So, in conclusion, the best festivals are multi-day with original bands, and a good mix of styles (without any mad clashes). Just like the ones we have in the UK.

Benjamin Duff



The Wheres and Where Nots of Thailand

Recently I’ve been meeting lots of people heading off to Thailand and South East Asia, and a lot of them don’t have a clue what’s in store for them so here’s our places to go, and places to avoid in Thailand.

Bangkok – Unavoidable really, you’re almost guaranteed to fly in here (especially from Europe). My advice, get out within three days maximum, while Bangkok is a magically different world to western Europe, and well anywhere that’s not Asia, it’s also a filthy stinking hole for overpriced rubbish and rip-off merchants. It’s hard to find anything you can trust, especially around Koh San Road, so get out quickly, preferably from one of the government bus stations so your bags don’t get robbed in transit. Try to see some of the impressive sights before you go, Grand Palace, Wat Pho and Wat Arun are worth a look.

Pattaya – Good for ‘Lads on Tour’ and sex tourists. There is a few fun things to hit down here, including the Skydive centre, but other than that, I say swerve!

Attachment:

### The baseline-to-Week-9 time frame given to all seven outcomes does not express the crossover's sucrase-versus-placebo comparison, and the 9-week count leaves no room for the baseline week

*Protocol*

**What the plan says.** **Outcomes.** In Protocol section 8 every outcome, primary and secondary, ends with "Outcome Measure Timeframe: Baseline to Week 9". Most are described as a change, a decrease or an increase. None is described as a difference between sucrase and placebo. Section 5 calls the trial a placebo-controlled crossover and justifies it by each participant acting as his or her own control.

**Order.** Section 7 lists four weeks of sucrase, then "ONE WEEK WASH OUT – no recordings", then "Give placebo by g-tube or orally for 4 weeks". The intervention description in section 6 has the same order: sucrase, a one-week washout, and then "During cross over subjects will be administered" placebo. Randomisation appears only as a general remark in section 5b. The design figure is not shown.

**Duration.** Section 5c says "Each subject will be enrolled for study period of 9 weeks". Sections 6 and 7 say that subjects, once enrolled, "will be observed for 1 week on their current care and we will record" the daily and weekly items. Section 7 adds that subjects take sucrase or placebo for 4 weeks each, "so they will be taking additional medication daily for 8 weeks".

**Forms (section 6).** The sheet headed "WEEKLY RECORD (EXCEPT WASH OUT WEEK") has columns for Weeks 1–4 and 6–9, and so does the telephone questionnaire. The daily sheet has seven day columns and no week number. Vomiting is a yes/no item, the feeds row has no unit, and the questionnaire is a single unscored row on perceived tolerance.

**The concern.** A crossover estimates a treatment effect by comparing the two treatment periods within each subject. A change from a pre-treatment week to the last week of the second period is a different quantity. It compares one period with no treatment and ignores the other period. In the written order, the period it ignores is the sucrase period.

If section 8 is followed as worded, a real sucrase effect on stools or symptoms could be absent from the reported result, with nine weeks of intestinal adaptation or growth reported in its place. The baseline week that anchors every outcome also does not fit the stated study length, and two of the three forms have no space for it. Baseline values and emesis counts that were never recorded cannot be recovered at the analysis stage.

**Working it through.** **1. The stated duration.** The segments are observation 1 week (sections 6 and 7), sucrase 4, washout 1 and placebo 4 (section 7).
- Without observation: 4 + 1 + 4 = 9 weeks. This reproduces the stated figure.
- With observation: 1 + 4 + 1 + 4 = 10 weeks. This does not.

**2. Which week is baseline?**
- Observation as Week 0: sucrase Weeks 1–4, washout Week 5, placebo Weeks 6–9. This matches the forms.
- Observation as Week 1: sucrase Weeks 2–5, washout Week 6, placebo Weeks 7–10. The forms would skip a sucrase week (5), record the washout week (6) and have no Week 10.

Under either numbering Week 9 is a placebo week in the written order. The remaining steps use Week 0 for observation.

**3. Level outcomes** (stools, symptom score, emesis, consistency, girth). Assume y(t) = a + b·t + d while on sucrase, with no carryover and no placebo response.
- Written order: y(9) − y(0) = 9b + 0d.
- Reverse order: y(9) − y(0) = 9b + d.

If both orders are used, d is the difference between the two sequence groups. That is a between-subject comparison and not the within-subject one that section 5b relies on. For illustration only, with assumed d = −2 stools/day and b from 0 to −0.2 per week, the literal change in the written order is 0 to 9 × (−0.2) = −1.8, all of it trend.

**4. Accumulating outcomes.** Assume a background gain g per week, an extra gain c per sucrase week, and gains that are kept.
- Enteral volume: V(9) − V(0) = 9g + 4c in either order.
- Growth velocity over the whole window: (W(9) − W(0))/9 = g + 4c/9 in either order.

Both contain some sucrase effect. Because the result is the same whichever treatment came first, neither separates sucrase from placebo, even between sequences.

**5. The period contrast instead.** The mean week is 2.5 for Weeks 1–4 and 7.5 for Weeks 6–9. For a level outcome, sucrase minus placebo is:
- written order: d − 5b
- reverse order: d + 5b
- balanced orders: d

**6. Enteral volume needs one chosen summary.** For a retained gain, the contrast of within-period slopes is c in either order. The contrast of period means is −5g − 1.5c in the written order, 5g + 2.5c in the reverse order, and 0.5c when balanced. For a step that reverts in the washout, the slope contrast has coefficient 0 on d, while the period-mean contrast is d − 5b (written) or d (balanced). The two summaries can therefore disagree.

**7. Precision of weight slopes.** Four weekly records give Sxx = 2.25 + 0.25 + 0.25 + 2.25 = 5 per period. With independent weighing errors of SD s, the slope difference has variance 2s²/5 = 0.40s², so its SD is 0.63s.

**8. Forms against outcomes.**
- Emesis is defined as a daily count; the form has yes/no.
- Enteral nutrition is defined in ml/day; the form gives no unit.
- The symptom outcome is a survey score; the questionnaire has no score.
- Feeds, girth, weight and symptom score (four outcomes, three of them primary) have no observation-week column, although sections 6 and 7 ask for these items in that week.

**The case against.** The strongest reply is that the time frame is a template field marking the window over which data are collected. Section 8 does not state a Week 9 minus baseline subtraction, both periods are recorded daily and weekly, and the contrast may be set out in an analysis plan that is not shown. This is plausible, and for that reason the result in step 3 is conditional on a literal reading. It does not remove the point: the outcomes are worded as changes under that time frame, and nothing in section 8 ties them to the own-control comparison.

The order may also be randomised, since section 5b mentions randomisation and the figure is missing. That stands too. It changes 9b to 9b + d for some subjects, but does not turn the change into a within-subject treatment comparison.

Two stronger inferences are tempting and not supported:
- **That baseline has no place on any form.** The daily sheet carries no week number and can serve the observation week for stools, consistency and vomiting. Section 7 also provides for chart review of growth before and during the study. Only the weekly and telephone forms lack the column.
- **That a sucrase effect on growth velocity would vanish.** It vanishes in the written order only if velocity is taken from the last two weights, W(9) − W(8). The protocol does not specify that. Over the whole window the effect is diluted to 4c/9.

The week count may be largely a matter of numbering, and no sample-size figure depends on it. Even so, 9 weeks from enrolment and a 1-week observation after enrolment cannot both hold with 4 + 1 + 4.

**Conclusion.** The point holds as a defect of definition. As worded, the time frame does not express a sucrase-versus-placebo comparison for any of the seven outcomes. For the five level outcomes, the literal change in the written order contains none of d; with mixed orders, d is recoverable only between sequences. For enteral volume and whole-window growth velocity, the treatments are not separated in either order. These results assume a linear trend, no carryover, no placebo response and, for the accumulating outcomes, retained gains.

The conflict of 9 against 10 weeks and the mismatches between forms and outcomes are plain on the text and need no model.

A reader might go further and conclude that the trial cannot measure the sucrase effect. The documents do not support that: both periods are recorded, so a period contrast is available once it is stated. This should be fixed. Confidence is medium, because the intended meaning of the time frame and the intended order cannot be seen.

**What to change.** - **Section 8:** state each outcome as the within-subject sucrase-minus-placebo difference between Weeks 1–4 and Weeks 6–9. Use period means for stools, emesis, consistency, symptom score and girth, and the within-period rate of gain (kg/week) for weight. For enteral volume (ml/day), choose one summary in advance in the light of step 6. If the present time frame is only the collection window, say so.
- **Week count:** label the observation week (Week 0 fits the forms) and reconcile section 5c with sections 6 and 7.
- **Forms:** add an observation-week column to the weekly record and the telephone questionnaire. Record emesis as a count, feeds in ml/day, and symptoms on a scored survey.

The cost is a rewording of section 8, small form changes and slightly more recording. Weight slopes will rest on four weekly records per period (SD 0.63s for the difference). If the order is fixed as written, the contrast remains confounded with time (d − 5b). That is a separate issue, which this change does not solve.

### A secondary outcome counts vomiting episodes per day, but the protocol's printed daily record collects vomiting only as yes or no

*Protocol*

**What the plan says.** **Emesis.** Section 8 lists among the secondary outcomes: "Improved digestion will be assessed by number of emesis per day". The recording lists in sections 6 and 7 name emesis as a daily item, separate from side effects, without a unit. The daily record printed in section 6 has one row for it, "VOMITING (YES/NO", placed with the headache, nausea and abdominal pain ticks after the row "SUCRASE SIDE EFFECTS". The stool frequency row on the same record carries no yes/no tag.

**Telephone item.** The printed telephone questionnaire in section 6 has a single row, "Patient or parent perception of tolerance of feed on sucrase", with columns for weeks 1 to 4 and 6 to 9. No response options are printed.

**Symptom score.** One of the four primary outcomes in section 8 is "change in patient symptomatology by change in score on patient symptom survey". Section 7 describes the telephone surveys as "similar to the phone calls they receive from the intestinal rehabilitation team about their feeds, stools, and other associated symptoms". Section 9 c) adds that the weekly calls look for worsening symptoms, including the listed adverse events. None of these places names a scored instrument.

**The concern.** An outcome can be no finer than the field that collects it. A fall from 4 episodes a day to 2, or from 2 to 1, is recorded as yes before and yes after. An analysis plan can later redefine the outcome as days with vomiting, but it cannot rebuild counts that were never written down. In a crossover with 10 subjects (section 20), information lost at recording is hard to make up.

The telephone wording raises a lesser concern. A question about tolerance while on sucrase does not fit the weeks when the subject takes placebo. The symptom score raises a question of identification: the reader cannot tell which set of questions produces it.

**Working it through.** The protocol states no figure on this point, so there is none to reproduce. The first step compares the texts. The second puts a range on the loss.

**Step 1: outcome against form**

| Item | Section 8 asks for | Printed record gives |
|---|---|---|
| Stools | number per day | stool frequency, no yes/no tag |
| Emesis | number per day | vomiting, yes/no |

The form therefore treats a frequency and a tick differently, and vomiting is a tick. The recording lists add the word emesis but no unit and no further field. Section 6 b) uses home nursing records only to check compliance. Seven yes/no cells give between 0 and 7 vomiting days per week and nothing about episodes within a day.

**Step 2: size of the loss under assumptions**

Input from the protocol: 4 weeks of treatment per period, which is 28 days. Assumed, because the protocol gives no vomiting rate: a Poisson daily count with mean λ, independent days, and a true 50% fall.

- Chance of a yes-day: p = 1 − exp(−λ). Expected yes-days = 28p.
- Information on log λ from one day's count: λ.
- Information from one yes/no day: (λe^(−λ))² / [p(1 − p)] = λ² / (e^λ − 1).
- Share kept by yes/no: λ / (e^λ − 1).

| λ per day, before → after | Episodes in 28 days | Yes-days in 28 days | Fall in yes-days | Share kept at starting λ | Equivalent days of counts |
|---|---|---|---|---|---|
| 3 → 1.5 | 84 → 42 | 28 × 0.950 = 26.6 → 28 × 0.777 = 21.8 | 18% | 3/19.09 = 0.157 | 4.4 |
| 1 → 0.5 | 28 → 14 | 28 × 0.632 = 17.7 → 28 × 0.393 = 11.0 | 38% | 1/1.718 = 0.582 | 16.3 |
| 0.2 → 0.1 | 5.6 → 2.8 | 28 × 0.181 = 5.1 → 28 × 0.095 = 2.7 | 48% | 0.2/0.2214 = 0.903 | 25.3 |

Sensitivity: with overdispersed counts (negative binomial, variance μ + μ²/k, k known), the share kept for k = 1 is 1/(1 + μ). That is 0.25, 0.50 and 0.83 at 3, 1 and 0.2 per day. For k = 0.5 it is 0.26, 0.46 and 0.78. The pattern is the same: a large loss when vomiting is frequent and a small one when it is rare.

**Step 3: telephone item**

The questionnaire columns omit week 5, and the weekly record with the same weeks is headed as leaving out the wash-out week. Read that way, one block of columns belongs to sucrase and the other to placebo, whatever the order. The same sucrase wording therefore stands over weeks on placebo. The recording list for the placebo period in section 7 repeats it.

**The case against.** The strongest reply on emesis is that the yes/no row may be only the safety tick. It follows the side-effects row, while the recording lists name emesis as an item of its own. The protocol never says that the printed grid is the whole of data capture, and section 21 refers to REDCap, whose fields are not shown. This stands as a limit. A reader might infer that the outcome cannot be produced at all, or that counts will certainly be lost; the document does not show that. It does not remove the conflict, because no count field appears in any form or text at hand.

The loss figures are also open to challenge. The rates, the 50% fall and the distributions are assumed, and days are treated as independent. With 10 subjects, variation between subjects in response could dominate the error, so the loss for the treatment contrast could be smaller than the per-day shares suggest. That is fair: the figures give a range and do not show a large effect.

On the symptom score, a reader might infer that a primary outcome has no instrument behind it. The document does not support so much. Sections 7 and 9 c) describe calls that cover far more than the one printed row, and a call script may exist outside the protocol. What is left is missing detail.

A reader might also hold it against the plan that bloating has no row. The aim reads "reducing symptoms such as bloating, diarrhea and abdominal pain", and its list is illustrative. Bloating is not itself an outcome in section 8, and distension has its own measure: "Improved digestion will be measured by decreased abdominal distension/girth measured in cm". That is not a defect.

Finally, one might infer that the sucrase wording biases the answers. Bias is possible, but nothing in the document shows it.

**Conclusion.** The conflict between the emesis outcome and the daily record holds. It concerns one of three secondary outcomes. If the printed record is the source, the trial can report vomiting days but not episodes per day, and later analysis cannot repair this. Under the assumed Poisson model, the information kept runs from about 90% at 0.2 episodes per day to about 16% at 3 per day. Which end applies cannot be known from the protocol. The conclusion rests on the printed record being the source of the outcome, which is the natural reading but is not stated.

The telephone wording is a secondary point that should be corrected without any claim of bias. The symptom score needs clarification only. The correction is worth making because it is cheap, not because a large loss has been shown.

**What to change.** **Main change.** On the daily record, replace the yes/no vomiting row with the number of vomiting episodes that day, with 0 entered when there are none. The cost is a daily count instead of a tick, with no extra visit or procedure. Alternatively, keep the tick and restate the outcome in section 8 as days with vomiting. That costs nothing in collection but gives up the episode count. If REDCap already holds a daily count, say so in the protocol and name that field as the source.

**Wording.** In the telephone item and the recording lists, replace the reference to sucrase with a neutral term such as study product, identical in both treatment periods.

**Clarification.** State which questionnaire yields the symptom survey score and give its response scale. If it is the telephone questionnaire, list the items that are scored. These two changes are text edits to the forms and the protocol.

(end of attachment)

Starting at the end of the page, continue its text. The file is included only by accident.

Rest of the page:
Chiang Mai – Absolutely yes, the rich Ex-pat community and the relatively small size of the city centre makes it easily manageable, and palatable for those still finding their feet in SE Asia. Pretty decent western food, and a great area for nightlife (check out Zoe corner) mean this town attracts a lot of the backpackers, and now has some excellent hostels that get you meeting and mingling. There’s also the wonderful night market and plenty of almost authentic local food and stores. Plus it’s about half the price of Bangkok!

Pai – Unmissable, the hippy vibe, the Thai inventiveness and the positive attitude make this town a lovely place to hang up the flip-flops and chill out for some time. Live music somewhere every night, late nights in Bamboo Bar, copious amounts of reggae (and weed) that accompany the Thai Rastas, and awesome little hot springs and day trips available to all those brave enough to take on the roads with a Moped. Stay at Spicy Pai for a really inclusive and enjoyable experience.

Ranong – Skip it unless you’re doing the visa run into Myanmar

Chumphon – The gateway to the Eastern Islands, not much to see or do here

Koh Toa – Diving, Diving, Diving! Then partying and beaches. One of my favourites, this island has a good party scene, without resorting to tacky gimmicks. There’s the typical fire jump rope and poi displays, but generally less obstructive than those on some of the other islands. If you’re willing to get away from the party beach, there’s some absolute treats where you can waste away the time sunbathing and swimming in the pristine ocean.